Just because all GNU/Linux distros come with a kernel, it doesn’t mean that it’s the best kernel to use. This was made quite clear to me recently when I discovered that whenever I safely removed a USB drive from my machine it caused a kernel panic in the present LMDE kernel (22.214.171.124) which promptly hung the machine. I figured out I could work around the issue by unmounting USB drives through gparted, but that’s pretty weak sauce, so I decided to cut to the root of the problem and change kernels.
In the past I’ve spent a long time picking specific kernel options, building the kernel, and then it hasn’t worked at all – so this time I wanted something I was pretty sure would work, and I didn’t want to spend forever on it, so what are the options?
Zen and the art of kernel maintenance
The official Linux kernel lives at kernel.org, and is the reference design if you will for all existing kernels. The new stuff generally gets added to the mainline kernel, and then other kernels add or remove bits and pieces to become their own kernels such as the Ubuntu kernels or the Debian kernels or what have you.
The process of adding or removing bits and pieces is pretty much open ended, and if you don’t know exactly what you’re doing you can spend a long time reading and experimenting, so I’ve opted to pick something pre-customised from the Zen kernels:
From the zen kernel about page:
The Zen Kernel is a the result of a collaborative effort of kernel hackers to provide the best Linux kernel possible for every day systems. We include code that is not included in the mainline kernel in an attempt to create an all-around better kernel for desktops (although it can be compiled otherwise). This is done by including new features, supporting latest hardware, and including various code and optimizations to better suit desktops. Zen is a 100% community oriented project so, as a result, everybody can contribute to the project.
Who mods the modders?
A chap going by the handle of Damentz, who seems to have the black art of kernel crafting down to a tittle, takes that zen-kernel source and (I think) tweaks it some more to produce the Liquorix kernel.
What does he do exactly? I’ve absolutely no idea – maybe it’s in the forums somewhere, but I think the main thing he does is make it compatible with Debian, and provide a repository so we can grab and use his pre-built pre-modded zen kernel on Debian or any Debian-compatible distro such as LMDE. He’s also nice enough to build both 32-bit and 64-bit kernels so the repo should provide whichever version is appropriate for your system at install time.
Installing the liquorix kernel
Note: It’s a really good idea to make sure you have the dkms package is installed at this point so that any proprietary third-party kernel modules like graphics card drivers (nvidia/ati official drivers), virtualbox modules etc. get rebuilt as part of the kernel install.
1.) Add the liquorix repository to your apt sources file at /etc/apt/sources.list:
# /etc/apt/sources.list.d/liquorix.list deb http://liquorix.net/debian sid main
2.) Update your system package list:
sudo apt-get update
3.) Get and install the liquorix repository key to authenticate the packages:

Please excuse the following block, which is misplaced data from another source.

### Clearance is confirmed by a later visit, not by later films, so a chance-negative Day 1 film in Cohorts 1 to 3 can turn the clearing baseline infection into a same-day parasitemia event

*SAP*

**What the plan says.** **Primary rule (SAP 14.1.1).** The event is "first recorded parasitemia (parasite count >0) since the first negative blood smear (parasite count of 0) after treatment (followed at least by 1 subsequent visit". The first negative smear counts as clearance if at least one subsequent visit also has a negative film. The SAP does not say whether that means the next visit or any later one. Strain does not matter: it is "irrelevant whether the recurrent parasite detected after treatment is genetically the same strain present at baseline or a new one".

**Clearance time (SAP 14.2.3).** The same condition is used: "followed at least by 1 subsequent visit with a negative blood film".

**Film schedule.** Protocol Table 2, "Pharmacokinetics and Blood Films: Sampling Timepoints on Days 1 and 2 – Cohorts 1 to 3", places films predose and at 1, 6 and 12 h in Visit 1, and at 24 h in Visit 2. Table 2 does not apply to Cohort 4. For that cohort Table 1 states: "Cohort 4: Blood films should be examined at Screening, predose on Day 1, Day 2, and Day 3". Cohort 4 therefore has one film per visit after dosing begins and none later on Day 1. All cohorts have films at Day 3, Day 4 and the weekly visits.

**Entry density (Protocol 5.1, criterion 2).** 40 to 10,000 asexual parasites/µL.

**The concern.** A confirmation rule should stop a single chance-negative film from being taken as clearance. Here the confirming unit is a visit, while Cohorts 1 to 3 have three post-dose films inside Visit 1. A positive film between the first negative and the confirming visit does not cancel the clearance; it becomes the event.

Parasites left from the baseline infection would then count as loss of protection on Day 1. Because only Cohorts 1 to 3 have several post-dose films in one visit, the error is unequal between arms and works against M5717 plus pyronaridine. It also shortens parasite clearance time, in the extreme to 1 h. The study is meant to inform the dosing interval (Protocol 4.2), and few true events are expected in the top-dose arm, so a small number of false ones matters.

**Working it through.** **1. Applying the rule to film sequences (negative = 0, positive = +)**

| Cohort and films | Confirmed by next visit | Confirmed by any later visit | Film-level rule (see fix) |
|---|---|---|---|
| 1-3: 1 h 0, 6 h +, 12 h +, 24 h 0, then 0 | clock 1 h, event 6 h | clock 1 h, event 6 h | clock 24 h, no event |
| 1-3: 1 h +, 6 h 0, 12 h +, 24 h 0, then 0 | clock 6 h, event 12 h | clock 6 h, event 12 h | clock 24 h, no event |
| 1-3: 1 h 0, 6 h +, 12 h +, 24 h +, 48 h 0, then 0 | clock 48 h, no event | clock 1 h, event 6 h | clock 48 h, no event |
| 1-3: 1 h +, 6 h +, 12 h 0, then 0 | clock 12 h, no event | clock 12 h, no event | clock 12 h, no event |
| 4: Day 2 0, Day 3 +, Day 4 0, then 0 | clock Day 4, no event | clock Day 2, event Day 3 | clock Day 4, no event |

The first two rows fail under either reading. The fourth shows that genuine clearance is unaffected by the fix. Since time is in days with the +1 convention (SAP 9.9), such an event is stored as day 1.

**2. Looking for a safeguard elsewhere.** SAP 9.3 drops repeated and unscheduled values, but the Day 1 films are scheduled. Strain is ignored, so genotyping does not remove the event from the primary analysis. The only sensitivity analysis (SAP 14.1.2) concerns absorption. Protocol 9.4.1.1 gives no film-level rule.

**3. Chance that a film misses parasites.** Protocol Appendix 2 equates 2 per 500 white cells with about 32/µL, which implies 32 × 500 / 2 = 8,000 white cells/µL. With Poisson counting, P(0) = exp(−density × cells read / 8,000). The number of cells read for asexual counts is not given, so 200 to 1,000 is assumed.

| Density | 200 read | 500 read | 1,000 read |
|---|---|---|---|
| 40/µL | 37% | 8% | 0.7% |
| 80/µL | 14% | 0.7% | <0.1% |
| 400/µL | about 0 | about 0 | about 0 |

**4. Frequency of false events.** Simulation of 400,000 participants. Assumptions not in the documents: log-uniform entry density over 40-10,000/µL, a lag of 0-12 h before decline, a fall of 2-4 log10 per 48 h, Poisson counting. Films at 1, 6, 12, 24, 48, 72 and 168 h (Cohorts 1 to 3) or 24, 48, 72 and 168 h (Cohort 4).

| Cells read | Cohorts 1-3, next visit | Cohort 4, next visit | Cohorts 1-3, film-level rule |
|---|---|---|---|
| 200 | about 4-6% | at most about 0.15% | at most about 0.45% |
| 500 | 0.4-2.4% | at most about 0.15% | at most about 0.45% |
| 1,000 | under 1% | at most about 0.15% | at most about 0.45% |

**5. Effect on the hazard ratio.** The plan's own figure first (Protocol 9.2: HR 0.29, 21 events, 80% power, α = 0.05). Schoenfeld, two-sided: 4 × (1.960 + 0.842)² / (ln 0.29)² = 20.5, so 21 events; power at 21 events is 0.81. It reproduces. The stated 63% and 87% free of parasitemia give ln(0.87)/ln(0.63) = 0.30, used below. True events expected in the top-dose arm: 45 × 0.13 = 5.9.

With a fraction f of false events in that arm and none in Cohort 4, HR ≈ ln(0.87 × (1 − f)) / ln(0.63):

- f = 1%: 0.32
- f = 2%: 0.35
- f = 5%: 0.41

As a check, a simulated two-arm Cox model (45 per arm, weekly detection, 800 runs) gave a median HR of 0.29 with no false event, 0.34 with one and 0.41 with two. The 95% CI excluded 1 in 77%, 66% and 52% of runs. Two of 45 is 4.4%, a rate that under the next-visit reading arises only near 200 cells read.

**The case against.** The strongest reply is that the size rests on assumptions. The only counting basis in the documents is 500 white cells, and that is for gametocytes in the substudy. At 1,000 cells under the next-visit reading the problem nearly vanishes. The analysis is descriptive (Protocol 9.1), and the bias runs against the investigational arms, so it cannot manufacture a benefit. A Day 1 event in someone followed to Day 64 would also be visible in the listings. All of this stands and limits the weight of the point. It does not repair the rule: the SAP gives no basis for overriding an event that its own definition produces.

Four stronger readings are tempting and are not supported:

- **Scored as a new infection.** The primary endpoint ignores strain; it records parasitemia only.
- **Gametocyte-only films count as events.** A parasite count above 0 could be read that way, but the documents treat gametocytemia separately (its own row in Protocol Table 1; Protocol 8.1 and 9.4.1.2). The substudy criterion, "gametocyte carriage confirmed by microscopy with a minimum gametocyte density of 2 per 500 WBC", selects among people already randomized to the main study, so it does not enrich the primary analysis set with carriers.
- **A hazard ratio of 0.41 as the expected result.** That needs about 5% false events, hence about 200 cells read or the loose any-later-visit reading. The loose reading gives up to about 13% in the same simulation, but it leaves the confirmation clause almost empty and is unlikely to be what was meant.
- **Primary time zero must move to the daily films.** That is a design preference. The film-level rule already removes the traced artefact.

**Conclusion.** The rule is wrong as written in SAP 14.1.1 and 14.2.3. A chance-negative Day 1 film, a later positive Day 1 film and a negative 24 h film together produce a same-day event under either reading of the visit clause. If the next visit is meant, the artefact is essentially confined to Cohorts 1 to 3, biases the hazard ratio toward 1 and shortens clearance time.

sudo apt-get install '^liquorix-([^-]+-)?keyring.?'
4.) Install the liquorix kernel and header sources (you’ll want the sources so that DKMS can automatically rebuild kernel modules for you as required when you update the kernel) – it’s probably best to do this through synaptic/package manager so you can see what’s there:
Apart from the keys for package authentication, you really just need the linux-image-liquorix-amd64 and linux-headers-liquorix-amd64 meta-packages (or suitable 32-bit versions) which will then drag in the most recent version of the kernel, whatever that happens to be at the time.
While the packages are installing it’s best to keep an eye on the output to ensure that your dkms modules successfully rebuild – but as long as you’ve opted to install the kernel headers package along with the kernel there shouldn’t be a problem – it’s just nice to be confident that when you reboot you’re not going to be booting into a black screen with a flashing white cursor…
Reboot and choose your new kernel from the grub boot menu! (it’ll be the new default). Once you’re up and running you can always run uname -r or uname -a to confirm your kernel version, then take that bad-boy for a spin…
I only installed mine this morning, but the first thing I did was mount and then unmount a USB drives – and what happened? It kernel panicked. Turns out that the bug seems to be quite widespread among distros (Debian Bug 631187), but you can work around it by manually unmounting using umount (or by using gparted, as I found).
Still, it’s a new, multimedia/gaming optimised kernel (3 series, no less!) – which has its faults, but it seems a lot of kernels at the moment do, and it looks like I’d have to go back to 2.6.38.something to find a kernel which hasn’t had this bug introduced.
I’ve read good things about zen kernels in the past, so I’m glad to finally run one. Once I’ve had a chance to play around with it and that unmount wrinkle’s ironed out I’m sure it’ll be a nice, responsive kernel. And if it isn’t, then I’ll write another post that calls it names =P
Update 21/09/2011: I’ve read on the Liquorix forums that DKMS is not a great package, and although it might do useful things, it does them in bad, non-standard ways, so they highly recommend you uninstall DKMS entirely, and install things like graphics drivers and wifi drivers from the manufacturer’s sites directly (using sgfxi) because if DKMS screws it up, it can get pretty scrappy to fix.